EL PASO, Texas -

     Hold onto your wallet - El Paso County's tax rate could be on the verge of a sharp hike. That was the message Monday when commissioners discussed a proposed tax rate ceiling for this year's budget talks.     

     As commissioners work towards finalizing a budget for next year, their starting point will now be a tax rate about 12 percent higher than last year, which would be another 50 bucks for every $100,000 in home value.  

     By state law, taxpayers can ask for a tax rollback election if a new effective tax rate is 8 percent higher than it currently spends on maintenance and operations. Commissioners say they're looking at needing pretty close to the full 8 percent.

     That new rate of about 48 cents per $100 in home valuation would result in a county tax bill of about $485 for a $100,000 home, up from last year's bill of $433. The basic math on those numbers shows a hike of more than 8 percent, but fluctuating property values can affect final percentages. ABC-7 has asked for their precise calculation, and will bring it to you as soon as we receive it.      
     
     Commissioners say they're still looking for places to make further cuts. County Judge Veronica Escobar said that they will be looking at cuts across the board to bring the proposed rate down, but a couple of county-funded agencies are making them start at the higher rate.

     "So the vast majority of our departments haven't grown," said Escobar. "Where we're seeing the growth is law enforcement and justice. That;s where the big ticket items are, and that's where the growth is, and that's where the cuts are going to come."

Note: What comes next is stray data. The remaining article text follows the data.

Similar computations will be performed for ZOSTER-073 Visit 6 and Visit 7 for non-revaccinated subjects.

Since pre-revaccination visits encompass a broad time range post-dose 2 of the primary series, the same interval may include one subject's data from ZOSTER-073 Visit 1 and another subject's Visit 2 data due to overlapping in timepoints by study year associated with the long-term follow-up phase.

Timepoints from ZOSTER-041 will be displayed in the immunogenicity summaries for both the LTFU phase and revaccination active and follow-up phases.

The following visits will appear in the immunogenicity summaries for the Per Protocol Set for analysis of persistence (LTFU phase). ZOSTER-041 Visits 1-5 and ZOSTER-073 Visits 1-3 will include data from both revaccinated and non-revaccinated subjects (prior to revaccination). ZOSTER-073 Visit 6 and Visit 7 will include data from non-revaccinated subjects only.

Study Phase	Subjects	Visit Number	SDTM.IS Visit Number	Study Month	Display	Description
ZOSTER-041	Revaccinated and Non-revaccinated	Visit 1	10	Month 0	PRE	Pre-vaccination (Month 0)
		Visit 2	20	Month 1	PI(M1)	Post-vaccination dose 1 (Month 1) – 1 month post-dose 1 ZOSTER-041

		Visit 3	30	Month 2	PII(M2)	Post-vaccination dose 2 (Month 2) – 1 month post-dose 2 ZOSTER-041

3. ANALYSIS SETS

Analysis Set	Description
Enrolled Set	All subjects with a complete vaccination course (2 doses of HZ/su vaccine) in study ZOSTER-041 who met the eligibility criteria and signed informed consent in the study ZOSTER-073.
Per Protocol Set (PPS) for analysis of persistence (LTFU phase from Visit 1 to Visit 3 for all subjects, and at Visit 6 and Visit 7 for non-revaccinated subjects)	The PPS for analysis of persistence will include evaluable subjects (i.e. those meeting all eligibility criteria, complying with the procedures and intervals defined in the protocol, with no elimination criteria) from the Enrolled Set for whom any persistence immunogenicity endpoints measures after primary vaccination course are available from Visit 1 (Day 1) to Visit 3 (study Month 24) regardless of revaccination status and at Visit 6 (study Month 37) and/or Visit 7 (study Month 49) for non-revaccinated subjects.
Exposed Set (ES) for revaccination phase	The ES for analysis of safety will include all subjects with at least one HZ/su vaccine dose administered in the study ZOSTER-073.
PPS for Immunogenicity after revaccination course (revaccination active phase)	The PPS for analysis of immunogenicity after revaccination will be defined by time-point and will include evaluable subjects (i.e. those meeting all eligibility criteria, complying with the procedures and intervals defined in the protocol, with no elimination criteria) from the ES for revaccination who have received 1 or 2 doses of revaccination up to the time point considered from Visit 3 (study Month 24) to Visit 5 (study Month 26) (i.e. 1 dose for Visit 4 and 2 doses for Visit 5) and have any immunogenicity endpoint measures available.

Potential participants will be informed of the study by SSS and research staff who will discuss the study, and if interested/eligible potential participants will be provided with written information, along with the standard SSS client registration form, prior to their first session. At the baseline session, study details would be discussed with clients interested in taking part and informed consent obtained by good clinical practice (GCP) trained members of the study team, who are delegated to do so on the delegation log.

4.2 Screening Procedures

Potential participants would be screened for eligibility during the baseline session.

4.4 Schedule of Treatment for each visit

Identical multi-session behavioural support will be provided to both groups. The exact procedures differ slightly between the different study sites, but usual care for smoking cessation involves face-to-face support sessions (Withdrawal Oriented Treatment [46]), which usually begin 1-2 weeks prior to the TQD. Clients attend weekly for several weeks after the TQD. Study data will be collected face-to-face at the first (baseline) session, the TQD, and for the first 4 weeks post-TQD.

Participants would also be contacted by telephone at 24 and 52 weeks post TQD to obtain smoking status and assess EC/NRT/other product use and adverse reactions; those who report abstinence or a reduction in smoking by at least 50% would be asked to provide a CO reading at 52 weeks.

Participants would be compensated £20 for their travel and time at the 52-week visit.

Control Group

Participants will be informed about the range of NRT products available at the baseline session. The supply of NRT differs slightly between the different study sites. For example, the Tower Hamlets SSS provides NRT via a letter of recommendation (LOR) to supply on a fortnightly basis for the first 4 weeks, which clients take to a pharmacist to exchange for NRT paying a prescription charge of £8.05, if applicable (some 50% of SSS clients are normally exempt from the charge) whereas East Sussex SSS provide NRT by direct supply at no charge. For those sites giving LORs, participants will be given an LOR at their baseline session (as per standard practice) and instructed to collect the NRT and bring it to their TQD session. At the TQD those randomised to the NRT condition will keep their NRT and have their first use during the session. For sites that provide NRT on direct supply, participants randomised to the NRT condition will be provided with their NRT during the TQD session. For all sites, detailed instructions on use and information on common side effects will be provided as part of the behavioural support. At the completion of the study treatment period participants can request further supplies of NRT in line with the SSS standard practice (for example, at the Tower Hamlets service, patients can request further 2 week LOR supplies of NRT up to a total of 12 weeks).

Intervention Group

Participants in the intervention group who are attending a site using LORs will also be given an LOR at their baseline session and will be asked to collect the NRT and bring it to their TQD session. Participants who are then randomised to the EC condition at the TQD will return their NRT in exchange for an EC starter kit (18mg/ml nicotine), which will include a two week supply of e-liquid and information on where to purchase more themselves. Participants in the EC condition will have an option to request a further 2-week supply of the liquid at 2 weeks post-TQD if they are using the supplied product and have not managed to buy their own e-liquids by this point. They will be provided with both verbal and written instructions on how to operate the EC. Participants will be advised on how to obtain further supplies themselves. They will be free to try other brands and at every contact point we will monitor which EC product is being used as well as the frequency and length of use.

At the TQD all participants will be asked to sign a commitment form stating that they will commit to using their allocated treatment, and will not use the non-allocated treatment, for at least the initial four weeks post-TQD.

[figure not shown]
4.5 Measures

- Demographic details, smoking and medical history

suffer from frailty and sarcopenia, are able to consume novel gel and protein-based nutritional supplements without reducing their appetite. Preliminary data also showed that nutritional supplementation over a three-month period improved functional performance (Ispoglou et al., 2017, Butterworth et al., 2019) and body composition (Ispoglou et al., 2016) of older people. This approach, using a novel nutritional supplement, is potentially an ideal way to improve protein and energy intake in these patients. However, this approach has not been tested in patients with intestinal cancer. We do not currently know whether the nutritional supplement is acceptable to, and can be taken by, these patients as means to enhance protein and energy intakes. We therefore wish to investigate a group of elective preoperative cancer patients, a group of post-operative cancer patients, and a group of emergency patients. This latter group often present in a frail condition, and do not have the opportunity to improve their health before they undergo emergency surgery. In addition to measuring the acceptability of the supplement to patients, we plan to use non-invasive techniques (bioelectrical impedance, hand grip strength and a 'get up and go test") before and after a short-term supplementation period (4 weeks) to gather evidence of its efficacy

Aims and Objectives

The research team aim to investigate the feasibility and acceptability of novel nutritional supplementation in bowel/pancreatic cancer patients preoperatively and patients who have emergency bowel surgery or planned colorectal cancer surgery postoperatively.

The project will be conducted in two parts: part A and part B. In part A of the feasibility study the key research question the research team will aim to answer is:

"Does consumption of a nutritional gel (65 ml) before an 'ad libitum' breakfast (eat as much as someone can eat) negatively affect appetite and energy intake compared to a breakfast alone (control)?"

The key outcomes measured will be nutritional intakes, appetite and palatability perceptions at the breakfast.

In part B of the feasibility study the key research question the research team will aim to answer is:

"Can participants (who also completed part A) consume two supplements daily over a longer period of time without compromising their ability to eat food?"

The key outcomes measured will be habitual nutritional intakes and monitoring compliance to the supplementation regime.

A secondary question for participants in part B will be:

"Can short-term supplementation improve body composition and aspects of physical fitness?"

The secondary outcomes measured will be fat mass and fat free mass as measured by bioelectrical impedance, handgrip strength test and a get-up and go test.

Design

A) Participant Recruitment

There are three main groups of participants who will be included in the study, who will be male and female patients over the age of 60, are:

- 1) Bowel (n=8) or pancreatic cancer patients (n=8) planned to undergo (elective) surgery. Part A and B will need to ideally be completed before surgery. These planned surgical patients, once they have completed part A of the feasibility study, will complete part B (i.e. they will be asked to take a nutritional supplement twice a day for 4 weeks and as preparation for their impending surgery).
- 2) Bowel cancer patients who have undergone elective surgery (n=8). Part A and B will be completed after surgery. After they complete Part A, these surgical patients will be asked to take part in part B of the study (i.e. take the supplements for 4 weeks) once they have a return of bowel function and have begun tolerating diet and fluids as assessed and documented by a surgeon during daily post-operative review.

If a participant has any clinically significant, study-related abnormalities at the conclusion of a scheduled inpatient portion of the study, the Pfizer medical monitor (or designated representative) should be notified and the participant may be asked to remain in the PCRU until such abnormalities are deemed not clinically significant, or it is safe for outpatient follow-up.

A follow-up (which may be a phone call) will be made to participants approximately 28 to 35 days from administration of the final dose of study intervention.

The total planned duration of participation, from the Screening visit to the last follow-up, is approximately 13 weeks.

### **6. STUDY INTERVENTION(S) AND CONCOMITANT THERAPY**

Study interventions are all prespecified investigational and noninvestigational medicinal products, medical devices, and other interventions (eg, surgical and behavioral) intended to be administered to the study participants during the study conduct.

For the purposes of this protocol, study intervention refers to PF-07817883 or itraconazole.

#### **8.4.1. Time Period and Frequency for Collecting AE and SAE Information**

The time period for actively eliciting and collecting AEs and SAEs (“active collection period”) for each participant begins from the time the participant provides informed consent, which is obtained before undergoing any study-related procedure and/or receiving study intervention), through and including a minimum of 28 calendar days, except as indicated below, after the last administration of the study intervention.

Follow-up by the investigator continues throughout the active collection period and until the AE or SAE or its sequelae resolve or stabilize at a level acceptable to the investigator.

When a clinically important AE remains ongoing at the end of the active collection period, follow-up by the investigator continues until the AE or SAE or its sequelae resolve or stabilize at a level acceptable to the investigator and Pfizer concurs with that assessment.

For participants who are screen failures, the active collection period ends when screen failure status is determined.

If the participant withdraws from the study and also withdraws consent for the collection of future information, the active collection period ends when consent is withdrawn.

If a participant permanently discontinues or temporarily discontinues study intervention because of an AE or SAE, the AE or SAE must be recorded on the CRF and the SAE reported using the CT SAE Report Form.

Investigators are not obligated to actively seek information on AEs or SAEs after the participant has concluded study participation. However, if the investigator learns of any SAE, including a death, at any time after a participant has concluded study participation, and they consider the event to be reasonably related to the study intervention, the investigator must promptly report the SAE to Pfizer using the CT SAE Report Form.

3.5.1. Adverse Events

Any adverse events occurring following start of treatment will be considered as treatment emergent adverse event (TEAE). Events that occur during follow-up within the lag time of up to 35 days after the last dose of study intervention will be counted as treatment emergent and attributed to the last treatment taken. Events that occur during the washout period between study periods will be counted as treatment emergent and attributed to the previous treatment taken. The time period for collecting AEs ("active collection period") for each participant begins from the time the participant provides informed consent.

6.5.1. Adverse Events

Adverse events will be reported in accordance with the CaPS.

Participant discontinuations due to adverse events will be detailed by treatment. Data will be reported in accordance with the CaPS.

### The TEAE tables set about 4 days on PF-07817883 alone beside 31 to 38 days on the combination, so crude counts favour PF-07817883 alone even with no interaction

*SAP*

The county expects the final rate to be set no later than Sept. 22.

     In addition, county commissioners took action to work to address some of the many areas in El Paso county that are lacking in basic amenities like sidewalks.

     Residents in Westway and Sparks on opposite sides of the county could be getting sidewalks as the county moves to get grant funding for the projects.

     Currently, there's not much sidewalk to be seen in many areas of the two communities. What little there is stops abruptly and doesn't connect.

     The county's proposal would put sidewalks along major stretches of road if federal funding is approved through the Metropolitan Planning Authority.

     Commissioners said that it's important to improve quality of life and safety in those communities.

     "We have may of these pockets, many of these subdivisions that don't have sidewalks, that don't have parks," said Vince Perez, county commissioner for Precinct 3. "Then we've got to figure out what we're going to do about these. Unfortunately, this is why that development from the past is very costly."

     Residents said sidewalks are sorely needed.

     "I think it would help a lot," said Westway resident Rene Pinon. "There's a lot of people walking. Like, all the afternoons people come by and walk. And especially with the rains, it makes a mess with the water."

     While commissioners work toward putting these sidewalks into place without extra cost to those communities, they also said they're trying to prevent the need to do this in the future. The county doesn't have the authority to require things like sidewalks, but they can make it a condition for modifying lots in new developments.